In recent days, Emmanuel Macron has also opted for the environmental issue, perhaps in an attempt to attract one more young vote, and has promised to transform France into a “great ecological nation”. The president has described the electoral project of his opponent as “climato-sceptic”, something that Le Pen has denied and to which he has defended himself by calling him a “climato-hypocrite”.

Regarding immigration, both coincide in taking measures against radical Islamism. In addition, Le Pen advocates including in the Constitution the “national priority” and chooses to prohibit the regularization of irregular foreigners. Macron, for his part, drags behind his back a criticized law against Islamic separatism and in his program he proposes, for example, to stop the renewal of visas for those who “disrupt public order” and deport them.

Another of the controversial issues that both include in their program is French retirement age. While Le Pen advocates advancing it to 60 for those who began to contribute before the age of 20, Macron makes a controversial proposal and proposes delay until 65although in recent weeks he has mentioned the possibility of reducing it to 64.

Macron aspires to be the first re-elected president in two decades

In 2017 Emmanuel Macron arrived at the Elysée Palace, becoming the youngest leader of France since Napoleon at the age of 39. the current president came to politics after having been minister of François Hollande, although he knew how to leave his predecessor’s government in time and presented himself as a candidate for the presidency at the head of his newly launched party at the time. He promised to revive France by breaking away from the traditional forces of left and right.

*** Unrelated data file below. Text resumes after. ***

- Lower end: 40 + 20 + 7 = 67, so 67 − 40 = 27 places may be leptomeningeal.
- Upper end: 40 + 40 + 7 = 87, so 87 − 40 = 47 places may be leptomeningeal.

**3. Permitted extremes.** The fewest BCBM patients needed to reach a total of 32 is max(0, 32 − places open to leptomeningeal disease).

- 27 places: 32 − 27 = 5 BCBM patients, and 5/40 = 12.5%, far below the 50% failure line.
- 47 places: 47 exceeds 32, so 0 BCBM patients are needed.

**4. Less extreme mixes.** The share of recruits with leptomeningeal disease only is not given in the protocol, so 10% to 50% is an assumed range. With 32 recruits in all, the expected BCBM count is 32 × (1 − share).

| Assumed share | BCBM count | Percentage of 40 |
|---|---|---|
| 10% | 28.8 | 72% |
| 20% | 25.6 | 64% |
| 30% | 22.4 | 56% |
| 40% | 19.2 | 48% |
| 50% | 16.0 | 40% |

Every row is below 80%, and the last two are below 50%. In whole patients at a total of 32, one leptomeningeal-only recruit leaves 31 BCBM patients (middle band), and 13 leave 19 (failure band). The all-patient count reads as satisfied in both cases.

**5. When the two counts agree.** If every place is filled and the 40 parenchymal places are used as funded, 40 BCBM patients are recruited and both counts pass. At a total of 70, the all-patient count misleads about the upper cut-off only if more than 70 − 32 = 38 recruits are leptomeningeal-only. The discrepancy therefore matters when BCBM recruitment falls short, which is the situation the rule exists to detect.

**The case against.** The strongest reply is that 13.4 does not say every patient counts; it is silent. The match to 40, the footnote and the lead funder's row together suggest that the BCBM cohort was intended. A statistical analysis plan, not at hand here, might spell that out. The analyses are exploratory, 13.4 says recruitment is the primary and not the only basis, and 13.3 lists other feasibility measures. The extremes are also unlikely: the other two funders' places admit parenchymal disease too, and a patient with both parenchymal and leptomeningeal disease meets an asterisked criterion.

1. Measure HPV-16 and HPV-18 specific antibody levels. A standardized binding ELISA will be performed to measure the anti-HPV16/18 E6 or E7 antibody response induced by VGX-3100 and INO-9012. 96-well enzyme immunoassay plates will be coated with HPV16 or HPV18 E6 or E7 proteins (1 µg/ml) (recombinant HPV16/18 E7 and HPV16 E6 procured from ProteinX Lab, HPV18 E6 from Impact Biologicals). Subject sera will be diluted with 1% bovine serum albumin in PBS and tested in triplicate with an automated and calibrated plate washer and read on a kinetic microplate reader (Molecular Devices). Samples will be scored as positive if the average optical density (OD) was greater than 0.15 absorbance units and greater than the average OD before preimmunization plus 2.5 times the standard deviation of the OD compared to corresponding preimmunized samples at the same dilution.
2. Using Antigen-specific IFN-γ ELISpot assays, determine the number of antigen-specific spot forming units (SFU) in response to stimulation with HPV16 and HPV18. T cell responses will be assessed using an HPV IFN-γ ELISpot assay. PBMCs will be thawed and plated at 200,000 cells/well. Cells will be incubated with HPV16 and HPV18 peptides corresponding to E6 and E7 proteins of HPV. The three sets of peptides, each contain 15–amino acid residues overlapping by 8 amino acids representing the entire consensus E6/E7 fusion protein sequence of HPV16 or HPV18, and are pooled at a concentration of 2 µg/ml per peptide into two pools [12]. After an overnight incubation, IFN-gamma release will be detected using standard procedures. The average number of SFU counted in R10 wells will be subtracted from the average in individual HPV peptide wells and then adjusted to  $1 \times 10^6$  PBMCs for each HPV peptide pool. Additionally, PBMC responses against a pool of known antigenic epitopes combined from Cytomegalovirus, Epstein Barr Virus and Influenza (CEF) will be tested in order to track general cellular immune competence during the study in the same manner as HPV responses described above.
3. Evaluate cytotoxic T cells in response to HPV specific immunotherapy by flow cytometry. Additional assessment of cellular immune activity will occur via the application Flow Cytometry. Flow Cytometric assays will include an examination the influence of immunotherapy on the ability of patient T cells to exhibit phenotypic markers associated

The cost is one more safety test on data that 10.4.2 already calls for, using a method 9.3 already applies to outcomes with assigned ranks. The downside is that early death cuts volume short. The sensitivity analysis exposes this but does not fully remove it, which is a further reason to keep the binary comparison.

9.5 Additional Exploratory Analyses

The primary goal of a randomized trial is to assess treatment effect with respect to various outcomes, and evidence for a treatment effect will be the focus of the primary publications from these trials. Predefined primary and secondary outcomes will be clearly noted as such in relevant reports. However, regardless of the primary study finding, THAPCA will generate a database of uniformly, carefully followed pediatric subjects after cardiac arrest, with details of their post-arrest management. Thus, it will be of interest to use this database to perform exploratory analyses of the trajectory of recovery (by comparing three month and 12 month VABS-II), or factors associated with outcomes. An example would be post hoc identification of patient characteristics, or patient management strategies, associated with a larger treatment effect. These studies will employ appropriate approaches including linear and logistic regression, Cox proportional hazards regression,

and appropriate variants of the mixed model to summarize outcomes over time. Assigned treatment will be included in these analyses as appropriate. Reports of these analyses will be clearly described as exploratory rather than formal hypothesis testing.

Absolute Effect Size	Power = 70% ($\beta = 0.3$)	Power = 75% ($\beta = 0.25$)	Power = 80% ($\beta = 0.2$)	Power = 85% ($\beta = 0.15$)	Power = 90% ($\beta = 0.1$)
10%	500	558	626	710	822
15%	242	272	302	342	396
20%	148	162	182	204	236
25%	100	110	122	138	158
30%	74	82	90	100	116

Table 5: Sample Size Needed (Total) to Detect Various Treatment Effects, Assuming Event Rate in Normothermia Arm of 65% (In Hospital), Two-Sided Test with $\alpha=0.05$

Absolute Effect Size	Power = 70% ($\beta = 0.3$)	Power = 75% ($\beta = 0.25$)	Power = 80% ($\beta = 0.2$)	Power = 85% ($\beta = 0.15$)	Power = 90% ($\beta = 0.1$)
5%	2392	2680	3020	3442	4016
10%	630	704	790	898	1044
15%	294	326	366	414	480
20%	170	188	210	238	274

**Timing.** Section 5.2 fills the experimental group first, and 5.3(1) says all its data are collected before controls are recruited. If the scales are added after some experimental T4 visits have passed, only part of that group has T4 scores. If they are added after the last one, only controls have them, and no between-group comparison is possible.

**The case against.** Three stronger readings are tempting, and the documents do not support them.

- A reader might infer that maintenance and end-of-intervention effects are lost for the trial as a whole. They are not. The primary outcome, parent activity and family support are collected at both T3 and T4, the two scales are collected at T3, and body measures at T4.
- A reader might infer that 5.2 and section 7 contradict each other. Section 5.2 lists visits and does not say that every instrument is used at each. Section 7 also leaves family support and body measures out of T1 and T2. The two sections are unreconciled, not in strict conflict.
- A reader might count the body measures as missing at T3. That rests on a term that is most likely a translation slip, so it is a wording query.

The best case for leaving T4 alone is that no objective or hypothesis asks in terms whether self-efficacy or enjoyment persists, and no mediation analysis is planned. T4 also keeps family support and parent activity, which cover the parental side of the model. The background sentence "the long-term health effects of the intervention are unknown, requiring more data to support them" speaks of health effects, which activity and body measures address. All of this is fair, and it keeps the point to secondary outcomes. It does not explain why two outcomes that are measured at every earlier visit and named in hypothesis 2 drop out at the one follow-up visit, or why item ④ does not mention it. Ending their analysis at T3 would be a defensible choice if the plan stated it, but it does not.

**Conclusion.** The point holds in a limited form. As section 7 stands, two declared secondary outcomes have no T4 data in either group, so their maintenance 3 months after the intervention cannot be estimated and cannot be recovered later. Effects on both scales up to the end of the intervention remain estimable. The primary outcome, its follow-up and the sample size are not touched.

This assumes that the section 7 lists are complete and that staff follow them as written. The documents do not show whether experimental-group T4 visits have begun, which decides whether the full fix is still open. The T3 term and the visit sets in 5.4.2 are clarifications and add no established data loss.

However, Macron is no longer the disruptive young candidate he was five years ago and is now heading for re-election after a mandate that not all French people value positively. His passage through the Elysee has been marked by the protests of the yellow vests, the management of the country in the midst of a global pandemic and a deep economic crisis aggravated after the outbreak of the war in Ukraine. Although he attracted a large left-wing constituency at the time, his policies, which have veered further to the right, have provoked discontent among a large section of the French.

Nevertheless, the polls place him as the favorite to win the victory in this second round, although this time without the wide distance that separated him from a rival who has made an effort to moderate his speech since the last elections. If what the polls predict comes to pass, even if the result is tight, the current president will once again win an election against Le Pen and will star in the first presidential re-election in France since Jacques Chirac, who revalidated his mandate in 2002.

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George Holan

George Holan is chief editor at Plainsmen Post and has articles published in many notable publications in the last decade.